Time Out is profiling the incredible people who are shaping the future of Melbourne in this Future Shaper series. We have asked a panel of esteemed judges comprising Pat Nourse (artistic director, Melbourne Food and Wine Festival), Senator Lidia Thorpe (Greens Senator for Victoria), Simon Abrahams (creative director and CEO of Melbourne Fringe), Peter Tullin (co-founder and CEO of Remix Summits), Kate Vinot (chair of Zoos Victoria) and Claire Ferres Miles (CEO of Sustainability Victoria) to help us identify the people changing the future of Melbourne in the areas of food and drink; arts; community and culture; civics; and sustainability. In civics, two such people are Laura Thompson and Sarah Sheridan, founders of Clothing the Gaps.
You might be surprised to learn that Aboriginal-owned and led apparel brand Clothing the Gaps has only been operating for two years. The team has achieved such a staggering amount of success so quickly that co-founders Laura Thompson and Sarah Sheridan haven’t had a lot of time to reflect on it all.
“In some incredible way we’ve been able to make people feel like they belong, and that they’re allowed, and that they’re welcome,” says Gunditjmarra woman Thompson. “I think if you do all those things really well, you get what we’ve been able to create at Clothing the Gaps in such a short amount of time, [which is] an incredible amount of love for a brand. We continue to push boundaries. We rely a lot on instincts, and I think we’re brave in terms of putting things out into the world and just seeing how it goes.”
You’ve likely already seen what Clothing the Gaps is putting out there. Maybe it's the ally-friendly “Always Was, Always Will Be” merchandise, or maybe you saw footy players sporting “Free the Flag” tees during the AFL’s Indigenous round. As Thompson puts it: “Lots of people buy their conversation starters from us.”
Thompson and Sheridan met while at the Victorian Aboriginal Health Service, moving on to create their health promotion arm Spark Health. The duo created merch items that celebrated and reinforced cultural identity and handed them out as incentives through the health program. “We kind of had this wild dream that maybe one day we’d be able to sell enough merch that it would support the rollout of the programs independent of government funding,” says Sheridan.
Soon, Spark Health rebranded as Clothing the Gap. Yes, without the 's'. The brand had to change its name recently following a legal dispute with mega US chain Gap, but Thompson says their supporters stuck with them through the challenge and showed an exceeding amount of support for the brand.
The decision meant changing websites, social media channels, branding and even its products (there’s still time to purchase original merch with the word ‘gap’). But Thompson and Sheridan didn't let it stall their momentum. “We didn’t really feel like we could let it be an issue because there were bigger issues that needed way more of our attention,” says Sheridan.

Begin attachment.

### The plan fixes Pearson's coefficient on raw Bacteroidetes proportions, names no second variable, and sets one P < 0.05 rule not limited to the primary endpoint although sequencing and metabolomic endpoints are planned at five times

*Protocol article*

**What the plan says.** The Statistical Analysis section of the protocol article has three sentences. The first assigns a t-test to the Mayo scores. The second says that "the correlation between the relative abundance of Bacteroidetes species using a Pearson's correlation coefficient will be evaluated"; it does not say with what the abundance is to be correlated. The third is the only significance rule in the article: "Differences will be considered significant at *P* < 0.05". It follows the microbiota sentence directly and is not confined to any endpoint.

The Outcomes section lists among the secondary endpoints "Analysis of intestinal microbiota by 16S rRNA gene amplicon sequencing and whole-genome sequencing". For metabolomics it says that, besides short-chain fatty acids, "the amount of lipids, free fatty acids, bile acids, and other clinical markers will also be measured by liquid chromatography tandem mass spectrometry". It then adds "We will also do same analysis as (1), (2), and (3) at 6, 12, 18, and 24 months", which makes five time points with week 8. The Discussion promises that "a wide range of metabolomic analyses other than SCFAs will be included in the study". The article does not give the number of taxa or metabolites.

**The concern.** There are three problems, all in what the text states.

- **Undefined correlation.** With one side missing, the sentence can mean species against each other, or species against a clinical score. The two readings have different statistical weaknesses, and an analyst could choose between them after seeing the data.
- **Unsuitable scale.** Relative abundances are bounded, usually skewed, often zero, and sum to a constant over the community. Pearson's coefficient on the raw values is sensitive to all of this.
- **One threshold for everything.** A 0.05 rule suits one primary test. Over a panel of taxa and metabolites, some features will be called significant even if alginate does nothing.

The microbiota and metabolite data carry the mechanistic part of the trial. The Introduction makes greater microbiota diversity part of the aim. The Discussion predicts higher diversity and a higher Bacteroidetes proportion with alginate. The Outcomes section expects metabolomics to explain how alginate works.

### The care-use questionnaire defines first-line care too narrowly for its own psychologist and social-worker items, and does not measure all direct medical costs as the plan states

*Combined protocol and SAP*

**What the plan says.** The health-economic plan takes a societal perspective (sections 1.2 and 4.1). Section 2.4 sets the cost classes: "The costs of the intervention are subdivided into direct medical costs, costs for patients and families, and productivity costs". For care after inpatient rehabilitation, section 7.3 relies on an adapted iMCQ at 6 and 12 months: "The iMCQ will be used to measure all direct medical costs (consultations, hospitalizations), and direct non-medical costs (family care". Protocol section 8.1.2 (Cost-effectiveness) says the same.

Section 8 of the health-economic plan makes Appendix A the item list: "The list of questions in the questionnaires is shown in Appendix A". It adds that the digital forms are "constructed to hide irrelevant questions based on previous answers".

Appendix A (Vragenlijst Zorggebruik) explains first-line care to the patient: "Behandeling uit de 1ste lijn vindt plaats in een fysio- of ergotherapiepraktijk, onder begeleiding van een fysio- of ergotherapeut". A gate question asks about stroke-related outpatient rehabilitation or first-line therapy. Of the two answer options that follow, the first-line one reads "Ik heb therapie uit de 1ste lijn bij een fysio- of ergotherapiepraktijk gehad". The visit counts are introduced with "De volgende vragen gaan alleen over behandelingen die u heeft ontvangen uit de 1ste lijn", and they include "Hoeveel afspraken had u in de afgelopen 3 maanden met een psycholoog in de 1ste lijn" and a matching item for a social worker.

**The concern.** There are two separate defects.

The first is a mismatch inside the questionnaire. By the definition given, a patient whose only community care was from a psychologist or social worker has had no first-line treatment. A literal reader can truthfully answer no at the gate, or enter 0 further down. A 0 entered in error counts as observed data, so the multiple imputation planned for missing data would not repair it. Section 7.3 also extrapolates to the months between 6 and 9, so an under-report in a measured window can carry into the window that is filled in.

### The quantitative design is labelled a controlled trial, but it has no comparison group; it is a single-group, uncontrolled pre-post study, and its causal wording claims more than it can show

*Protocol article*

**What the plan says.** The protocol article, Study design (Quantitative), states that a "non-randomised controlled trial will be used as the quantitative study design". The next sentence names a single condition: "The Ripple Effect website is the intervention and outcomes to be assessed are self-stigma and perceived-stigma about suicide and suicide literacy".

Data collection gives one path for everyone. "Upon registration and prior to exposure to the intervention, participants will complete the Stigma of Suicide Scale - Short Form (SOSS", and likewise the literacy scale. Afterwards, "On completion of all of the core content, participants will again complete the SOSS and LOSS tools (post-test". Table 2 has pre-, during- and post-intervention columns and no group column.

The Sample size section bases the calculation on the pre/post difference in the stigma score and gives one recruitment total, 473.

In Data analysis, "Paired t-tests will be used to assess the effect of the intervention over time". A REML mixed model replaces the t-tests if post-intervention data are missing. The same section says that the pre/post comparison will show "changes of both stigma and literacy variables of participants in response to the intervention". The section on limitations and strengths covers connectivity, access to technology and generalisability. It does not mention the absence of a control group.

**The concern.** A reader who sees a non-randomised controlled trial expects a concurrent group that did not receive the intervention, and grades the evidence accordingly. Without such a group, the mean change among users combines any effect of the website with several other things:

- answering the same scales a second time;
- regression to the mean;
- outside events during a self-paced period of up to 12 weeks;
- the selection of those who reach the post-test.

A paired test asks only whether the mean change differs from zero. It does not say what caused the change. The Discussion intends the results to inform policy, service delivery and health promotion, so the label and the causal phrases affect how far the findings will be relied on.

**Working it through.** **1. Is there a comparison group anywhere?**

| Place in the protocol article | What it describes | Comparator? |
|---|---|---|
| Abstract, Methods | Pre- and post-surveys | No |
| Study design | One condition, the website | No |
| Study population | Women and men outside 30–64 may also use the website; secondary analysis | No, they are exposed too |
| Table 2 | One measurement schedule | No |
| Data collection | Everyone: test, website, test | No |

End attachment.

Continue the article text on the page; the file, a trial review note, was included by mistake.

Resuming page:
Currently, that issue is the Free the Flag campaign. Right now, the Aboriginal flag is under strict copyright, which means brands like Clothing the Gaps aren’t allowed to use it on their merchandise. In 2019, Clothing the Gaps received a cease and desist notice from non-Indigenous brand WAM Clothing, which holds an exclusive worldwide licensing agreement with the flag’s original designer, Harold Thomas, to reproduce the flag on clothing. Clothing the Gaps are currently lobbying to change the licensing agreement for the Aboriginal flag so it can be used for “pride, not profit”. To help the cause, you can sign the petition, rep some Free the Flag merch and write to your local member of parliament.
“Choosing to advocate when it’s convenient is not really useful,” says Sheridan. “We talk about it as being the height of privilege – choosing when to be inconvenienced about an issue. [Free the Flag] is an issue we’ve continued to work on for nearly two years now, it’s not going to go away. We need people to continue to add their voices to it and to [contact] their local MPs. Just because you've emailed once doesn't mean that you get to tick the box, and it's done and you've done your bit. Email them again, ask them what they’re actively doing to support it. Keep having the conversations.”
The merchandise that’s sold through Clothing the Gaps supports the brand’s other arm, the Clothing the Gaps Foundation. Drawing on Thompson and Sheridan’s past as health professionals, the foundation works to support the health of First Nations people through fitness initiatives like virtual fun runs and walk events.
“The forward-facing publicity of the brand allows us to reach more people than we ever expected we would,” says Thompson. “Brands have got an enormous amount of power, an enormous amount of leverage and leeway,” says Sheridan. “We don't have to wait for the adults to fix it. We've all got the power and the possibility to make noise and shake things up. The rules are out the window.”
“I think for me, the future is about how brands can use their platforms to create social change across the board, not just Clothing the Gaps, but every brand has a role to play in that,” says Thompson. “Brands have the biggest followers, the biggest reach, communities listen to them more – whether we should or not, people actually do. So [I want] businesses to take on that social responsibility.”